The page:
|Jean Kellogg was honored Nov. 2 for supporting the university's Honors Program.|
|There are 270 students in the honors program, which has been renamed the Keith & Jean Kellogg Honors College.|
|Kellogg, President Michael Ortiz, Provost Tomas Morales and several students participated in the ceremony near Building One.|
More than 100 people gathered Nov. 2 at Cal Poly Pomona to honor Jean Kellogg for a generous bequest from the W. Keith Kellogg II Trust to the Honors Program. The program has been renamed the Keith & Jean Kellogg Honors College in recognition of their support.
Mrs. Kellogg and her late husband W. Keith Kellogg II have been longtime supporters of Cal Poly Pomona.
“This is not the first gift from Jean and Keith Kellogg,” university President Ortiz said at the dedication ceremony for the college. “Many students have gone on to finish their degrees because of the Kelloggs' financial support.”
W. Keith Kellogg II is the namesake and grandson of cereal magnate W.K. Kellogg, one of the university's primary founders. A gift of 825 acres in 1949 by W.K. Kellogg eventually led to what is now Cal Poly Pomona.
Aside from sharing a name, the younger Kellogg also became a major benefactor of the university. He and his wife have contributed generously to the university over the years, including a key gift to support the University Art Gallery. The gallery was named in their honor in 1992.
The Kelloggs have also assisted the President's Council Scholars program, which was previously funded through annual contributions to the President's Council. Thanks to the impetus of their gifts, these scholarships are now supported by individual or family donations and have established a significant endowment fund.
“Today's dedication of the Dr. Keith and Jean Kellogg Honors College is an academic landmark in the history of this institution,” Provost Tomas Morales said during the ceremony.
Established in 2003, the honors program is designed for ambitious, goal-oriented students who love to learn and share ideas in a close-knit academic community. When the program first began it had about 60 students. Now there 270 students enrolled.
The Keith & Jean Kellogg Honors College provides opportunities for students to challenge themselves with more rigorous course material and to network with others who also seek such challenges. Students enrolled in the program experience smaller classes (about 20-25 students), special mentoring relationships with faculty, summer research opportunities and involvement in community service. Additional advising is also provided to those students who wish to compete for national academic recognition and fellowships, such as Fulbright, Truman, Marshall and Rhodes scholarships.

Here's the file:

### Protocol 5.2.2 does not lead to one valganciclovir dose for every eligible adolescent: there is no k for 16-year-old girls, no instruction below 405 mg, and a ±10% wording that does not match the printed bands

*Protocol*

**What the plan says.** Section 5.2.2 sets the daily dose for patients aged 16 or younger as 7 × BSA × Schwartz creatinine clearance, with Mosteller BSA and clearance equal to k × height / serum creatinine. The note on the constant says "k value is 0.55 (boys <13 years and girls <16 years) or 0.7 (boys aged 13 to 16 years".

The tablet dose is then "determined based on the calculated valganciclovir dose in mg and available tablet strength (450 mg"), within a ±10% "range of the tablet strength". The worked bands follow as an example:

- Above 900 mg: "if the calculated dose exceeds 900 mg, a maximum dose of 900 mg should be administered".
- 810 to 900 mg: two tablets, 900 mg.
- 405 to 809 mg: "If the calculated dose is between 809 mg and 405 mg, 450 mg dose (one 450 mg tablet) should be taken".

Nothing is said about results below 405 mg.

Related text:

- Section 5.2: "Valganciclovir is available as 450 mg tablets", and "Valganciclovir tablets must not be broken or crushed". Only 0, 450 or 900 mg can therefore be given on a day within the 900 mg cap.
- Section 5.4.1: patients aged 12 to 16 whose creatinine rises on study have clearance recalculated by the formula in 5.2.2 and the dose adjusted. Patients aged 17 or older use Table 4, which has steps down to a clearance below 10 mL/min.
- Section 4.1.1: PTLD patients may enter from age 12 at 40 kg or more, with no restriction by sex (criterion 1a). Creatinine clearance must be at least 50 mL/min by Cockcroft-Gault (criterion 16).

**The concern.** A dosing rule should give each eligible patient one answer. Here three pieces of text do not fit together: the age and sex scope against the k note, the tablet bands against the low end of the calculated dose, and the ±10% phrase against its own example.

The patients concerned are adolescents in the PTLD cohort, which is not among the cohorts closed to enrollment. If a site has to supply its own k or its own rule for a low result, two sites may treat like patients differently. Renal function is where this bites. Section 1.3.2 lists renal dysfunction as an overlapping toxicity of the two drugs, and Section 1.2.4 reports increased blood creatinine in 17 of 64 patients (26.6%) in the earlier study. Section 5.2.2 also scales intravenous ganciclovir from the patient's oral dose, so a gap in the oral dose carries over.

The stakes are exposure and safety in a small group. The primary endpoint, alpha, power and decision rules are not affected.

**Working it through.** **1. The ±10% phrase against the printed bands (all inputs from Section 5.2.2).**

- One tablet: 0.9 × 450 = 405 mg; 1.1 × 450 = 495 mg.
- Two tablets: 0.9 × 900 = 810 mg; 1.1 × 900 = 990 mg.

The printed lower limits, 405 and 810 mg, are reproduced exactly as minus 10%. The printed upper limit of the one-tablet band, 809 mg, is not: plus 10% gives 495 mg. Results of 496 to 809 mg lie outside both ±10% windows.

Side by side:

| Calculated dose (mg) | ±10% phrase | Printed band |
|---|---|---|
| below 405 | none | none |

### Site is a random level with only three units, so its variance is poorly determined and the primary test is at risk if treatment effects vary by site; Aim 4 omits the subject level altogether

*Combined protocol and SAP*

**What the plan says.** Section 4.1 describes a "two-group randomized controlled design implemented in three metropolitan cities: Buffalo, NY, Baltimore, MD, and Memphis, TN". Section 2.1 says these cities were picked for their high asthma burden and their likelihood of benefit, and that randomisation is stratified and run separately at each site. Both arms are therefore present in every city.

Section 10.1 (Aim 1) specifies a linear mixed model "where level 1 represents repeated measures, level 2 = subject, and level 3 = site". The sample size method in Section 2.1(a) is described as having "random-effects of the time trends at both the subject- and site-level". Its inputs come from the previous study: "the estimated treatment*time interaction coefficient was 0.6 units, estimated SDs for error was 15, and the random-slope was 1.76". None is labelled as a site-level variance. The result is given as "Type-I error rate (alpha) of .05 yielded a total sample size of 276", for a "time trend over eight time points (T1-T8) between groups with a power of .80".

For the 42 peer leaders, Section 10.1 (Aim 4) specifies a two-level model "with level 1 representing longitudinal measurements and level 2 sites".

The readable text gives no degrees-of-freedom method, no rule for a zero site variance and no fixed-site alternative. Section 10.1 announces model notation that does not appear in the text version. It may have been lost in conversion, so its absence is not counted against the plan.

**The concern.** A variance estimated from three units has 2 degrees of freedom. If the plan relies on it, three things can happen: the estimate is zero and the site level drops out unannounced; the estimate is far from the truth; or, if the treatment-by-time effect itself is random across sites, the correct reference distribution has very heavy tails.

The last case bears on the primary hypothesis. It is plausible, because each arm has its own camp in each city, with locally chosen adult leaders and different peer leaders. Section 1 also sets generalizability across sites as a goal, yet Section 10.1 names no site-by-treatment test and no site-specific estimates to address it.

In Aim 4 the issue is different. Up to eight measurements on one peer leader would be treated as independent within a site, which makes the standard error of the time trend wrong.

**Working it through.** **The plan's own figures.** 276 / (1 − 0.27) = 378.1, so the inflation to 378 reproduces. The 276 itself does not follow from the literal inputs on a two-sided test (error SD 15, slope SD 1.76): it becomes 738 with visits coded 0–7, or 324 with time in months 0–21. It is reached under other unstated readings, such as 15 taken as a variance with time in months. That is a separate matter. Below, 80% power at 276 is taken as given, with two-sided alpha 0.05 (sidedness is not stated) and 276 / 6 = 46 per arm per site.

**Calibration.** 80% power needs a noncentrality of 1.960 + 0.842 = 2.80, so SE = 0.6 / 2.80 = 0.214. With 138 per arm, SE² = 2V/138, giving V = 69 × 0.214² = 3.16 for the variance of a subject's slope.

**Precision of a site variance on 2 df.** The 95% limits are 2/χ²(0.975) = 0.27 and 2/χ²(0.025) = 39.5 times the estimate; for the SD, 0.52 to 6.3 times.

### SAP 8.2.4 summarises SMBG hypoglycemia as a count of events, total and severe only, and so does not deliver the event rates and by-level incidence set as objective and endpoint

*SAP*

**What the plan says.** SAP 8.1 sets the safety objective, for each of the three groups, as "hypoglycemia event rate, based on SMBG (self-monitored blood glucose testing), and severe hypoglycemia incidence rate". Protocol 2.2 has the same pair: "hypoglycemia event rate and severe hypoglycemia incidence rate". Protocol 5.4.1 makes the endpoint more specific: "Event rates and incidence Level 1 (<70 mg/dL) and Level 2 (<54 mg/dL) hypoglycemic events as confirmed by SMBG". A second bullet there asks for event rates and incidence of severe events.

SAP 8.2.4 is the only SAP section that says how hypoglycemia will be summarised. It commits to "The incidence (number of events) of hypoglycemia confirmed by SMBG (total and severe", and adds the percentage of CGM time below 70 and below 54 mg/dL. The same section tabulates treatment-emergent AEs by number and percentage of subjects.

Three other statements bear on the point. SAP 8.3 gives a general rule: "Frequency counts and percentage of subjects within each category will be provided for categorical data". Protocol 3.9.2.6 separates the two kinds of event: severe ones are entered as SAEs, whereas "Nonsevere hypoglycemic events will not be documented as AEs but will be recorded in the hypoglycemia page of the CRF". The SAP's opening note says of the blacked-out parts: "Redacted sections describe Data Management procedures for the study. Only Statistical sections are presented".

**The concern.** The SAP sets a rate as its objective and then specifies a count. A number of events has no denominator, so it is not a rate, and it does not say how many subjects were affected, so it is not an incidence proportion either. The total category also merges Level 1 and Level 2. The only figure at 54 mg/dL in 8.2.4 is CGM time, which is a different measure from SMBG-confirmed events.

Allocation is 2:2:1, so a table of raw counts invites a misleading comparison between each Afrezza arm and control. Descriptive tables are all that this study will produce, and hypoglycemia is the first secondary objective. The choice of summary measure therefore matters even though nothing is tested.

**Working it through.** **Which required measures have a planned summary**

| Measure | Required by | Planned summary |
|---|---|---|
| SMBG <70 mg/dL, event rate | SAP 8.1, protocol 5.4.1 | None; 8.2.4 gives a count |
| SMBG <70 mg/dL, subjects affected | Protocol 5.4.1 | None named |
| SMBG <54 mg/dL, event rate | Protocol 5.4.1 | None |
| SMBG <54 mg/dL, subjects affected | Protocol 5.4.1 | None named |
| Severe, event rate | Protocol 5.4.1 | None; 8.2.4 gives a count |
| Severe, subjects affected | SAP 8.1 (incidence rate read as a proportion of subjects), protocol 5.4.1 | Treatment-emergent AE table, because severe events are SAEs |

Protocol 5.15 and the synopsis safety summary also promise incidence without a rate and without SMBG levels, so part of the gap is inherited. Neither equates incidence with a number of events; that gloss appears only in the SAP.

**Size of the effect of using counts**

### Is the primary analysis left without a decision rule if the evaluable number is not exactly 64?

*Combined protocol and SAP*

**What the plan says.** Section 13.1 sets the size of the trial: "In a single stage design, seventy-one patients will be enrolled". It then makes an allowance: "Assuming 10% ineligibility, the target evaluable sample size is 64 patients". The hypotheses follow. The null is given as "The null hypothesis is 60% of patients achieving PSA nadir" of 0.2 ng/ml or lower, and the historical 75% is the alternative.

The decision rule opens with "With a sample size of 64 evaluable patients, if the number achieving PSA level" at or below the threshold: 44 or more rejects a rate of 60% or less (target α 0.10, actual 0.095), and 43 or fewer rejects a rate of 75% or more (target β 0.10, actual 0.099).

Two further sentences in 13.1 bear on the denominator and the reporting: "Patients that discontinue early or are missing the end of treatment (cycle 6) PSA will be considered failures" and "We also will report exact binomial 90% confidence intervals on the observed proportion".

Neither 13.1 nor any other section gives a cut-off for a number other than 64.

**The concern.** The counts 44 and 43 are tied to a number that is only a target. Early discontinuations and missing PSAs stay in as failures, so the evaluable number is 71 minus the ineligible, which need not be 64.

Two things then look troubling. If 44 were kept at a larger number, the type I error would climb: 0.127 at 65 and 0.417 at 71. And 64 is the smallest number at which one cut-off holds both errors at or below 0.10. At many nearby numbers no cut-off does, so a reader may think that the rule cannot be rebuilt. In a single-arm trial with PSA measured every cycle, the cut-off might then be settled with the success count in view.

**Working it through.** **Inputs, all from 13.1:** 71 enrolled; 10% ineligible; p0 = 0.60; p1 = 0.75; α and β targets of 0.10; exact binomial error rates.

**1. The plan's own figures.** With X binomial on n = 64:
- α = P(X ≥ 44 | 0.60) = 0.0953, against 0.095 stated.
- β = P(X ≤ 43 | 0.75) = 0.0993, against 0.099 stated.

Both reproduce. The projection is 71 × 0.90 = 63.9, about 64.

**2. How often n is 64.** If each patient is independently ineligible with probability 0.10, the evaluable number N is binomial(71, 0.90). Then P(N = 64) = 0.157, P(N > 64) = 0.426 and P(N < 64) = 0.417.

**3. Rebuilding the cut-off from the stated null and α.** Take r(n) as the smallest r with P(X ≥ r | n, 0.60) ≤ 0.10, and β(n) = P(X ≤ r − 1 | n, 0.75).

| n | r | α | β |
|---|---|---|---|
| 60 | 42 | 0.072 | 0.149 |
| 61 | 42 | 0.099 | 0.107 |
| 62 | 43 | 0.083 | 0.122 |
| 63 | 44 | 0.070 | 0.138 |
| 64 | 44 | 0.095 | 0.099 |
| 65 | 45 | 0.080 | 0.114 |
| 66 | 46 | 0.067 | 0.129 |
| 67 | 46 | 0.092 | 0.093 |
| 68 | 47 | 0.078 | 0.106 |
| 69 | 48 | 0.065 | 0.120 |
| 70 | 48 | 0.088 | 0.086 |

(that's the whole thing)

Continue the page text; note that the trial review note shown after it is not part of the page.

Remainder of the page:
“The honors program has been a gateway for us to succeed,” said Julia Cheng, a senior accounting major and president of the Beta Alpha Psi chapter at Cal Poly Pomona.
Cheng and Matthew Troncale, a senior majoring in communications and President's Council Scholar, both believe the honors program has helped them gain academic success because of the dedicated faculty, smaller class sizes and the tight community of students.
“This is definitely an exciting moment for the honors students,” Troncale said during the ceremony. “This critical funding gives the program more legitimacy and better standing in the academic community.”
Sara Garver, who is a geography professor and interim director of the Keith and Jean Kellogg Honors College, said the endowment will help create more opportunities for students. She expects students to have more opportunities to research and travel to conferences to showcase their research.
In addition to their continuous support of Cal Poly Pomona, the Kelloggs have been longtime philanthropists in their community, having supported the Scripps Clinic & Research Foundation and most recently the CSU San Marcos Library. The facility, which opened in spring 2004, was named the Kellogg Library thanks to their donation.